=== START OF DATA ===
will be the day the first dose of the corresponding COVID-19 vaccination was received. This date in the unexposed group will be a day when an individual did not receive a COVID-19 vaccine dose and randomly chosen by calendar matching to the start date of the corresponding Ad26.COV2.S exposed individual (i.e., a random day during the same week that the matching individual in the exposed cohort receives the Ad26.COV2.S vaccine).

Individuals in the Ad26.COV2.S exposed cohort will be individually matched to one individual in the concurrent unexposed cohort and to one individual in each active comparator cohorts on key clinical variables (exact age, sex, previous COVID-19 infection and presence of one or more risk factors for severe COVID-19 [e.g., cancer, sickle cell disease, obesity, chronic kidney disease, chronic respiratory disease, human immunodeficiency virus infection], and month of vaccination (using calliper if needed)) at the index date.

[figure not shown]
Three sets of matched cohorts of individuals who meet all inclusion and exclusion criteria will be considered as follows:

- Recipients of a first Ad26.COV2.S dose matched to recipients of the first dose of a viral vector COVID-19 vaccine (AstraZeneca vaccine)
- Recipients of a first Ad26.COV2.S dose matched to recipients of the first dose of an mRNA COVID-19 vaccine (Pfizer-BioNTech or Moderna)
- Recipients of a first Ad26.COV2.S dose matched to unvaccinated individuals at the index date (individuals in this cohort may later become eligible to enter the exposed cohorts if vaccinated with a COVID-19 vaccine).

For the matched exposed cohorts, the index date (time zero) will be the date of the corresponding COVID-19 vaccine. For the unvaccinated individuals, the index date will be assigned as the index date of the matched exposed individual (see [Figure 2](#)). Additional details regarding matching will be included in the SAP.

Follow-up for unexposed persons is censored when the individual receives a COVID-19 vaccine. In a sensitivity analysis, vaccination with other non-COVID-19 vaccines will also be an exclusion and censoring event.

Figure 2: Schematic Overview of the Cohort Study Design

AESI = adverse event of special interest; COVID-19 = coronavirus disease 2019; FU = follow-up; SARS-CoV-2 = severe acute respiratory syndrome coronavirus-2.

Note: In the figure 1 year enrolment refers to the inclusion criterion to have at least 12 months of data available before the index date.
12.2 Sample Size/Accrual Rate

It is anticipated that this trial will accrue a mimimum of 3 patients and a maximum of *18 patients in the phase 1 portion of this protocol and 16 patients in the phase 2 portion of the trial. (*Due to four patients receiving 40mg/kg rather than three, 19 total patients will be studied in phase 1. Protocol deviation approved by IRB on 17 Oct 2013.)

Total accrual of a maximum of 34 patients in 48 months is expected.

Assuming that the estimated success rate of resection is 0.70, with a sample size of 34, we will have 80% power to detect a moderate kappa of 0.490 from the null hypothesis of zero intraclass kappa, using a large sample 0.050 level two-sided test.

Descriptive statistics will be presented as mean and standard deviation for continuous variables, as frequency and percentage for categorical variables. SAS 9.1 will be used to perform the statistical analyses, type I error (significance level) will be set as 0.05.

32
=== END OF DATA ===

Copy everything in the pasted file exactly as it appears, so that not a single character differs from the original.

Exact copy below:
will be the day the first dose of the corresponding COVID-19 vaccination was received. This date in the unexposed group will be a day when an individual did not receive a COVID-19 vaccine dose and randomly chosen by calendar matching to the start date of the corresponding Ad26.COV2.S exposed individual (i.e., a random day during the same week that the matching individual in the exposed cohort receives the Ad26.COV2.S vaccine).

Individuals in the Ad26.COV2.S exposed cohort will be individually matched to one individual in the concurrent unexposed cohort and to one individual in each active comparator cohorts on key clinical variables (exact age, sex, previous COVID-19 infection and presence of one or more risk factors for severe COVID-19 [e.g., cancer, sickle cell disease, obesity, chronic kidney disease, chronic respiratory disease, human immunodeficiency virus infection], and month of vaccination (using calliper if needed)) at the index date.

[figure not shown]
Three sets of matched cohorts of individuals who meet all inclusion and exclusion criteria will be considered as follows:

- Recipients of a first Ad26.COV2.S dose matched to recipients of the first dose of a viral vector COVID-19 vaccine (AstraZeneca vaccine)
- Recipients of a first Ad26.COV2.S dose matched to recipients of the first dose of an mRNA COVID-19 vaccine (Pfizer-BioNTech or Moderna)
- Recipients of a first Ad26.COV2.S dose matched to unvaccinated individuals at the index date (individuals in this cohort may later become eligible to enter the exposed cohorts if vaccinated with a COVID-19 vaccine).

For the matched exposed cohorts, the index date (time zero) will be the date of the corresponding COVID-19 vaccine. For the unvaccinated individuals, the index date will be assigned as the index date of the matched exposed individual (see [Figure 2](#)). Additional details regarding matching will be included in the SAP.

Follow-up for unexposed persons is censored when the individual receives a COVID-19 vaccine. In a sensitivity analysis, vaccination with other non-COVID-19 vaccines will also be an exclusion and censoring event.

Figure 2: Schematic Overview of the Cohort Study Design

AESI = adverse event of special interest; COVID-19 = coronavirus disease 2019; FU = follow-up; SARS-CoV-2 = severe acute respiratory syndrome coronavirus-2.

Note: In the figure 1 year enrolment refers to the inclusion criterion to have at least 12 months of data available before the index date.
12.2 Sample Size/Accrual Rate

It is anticipated that this trial will accrue a mimimum of 3 patients and a maximum of *18 patients in the phase 1 portion of this protocol and 16 patients in the phase 2 portion of the trial. (*Due to four patients receiving 40mg/kg rather than three, 19 total patients will be studied in phase 1. Protocol deviation approved by IRB on 17 Oct 2013.)

Total accrual of a maximum of 34 patients in 48 months is expected.

Assuming that the estimated success rate of resection is 0.70, with a sample size of 34, we will have 80% power to detect a moderate kappa of 0.490 from the null hypothesis of zero intraclass kappa, using a large sample 0.050 level two-sided test.

Descriptive statistics will be presented as mean and standard deviation for continuous variables, as frequency and percentage for categorical variables. SAS 9.1 will be used to perform the statistical analyses, type I error (significance level) will be set as 0.05.

32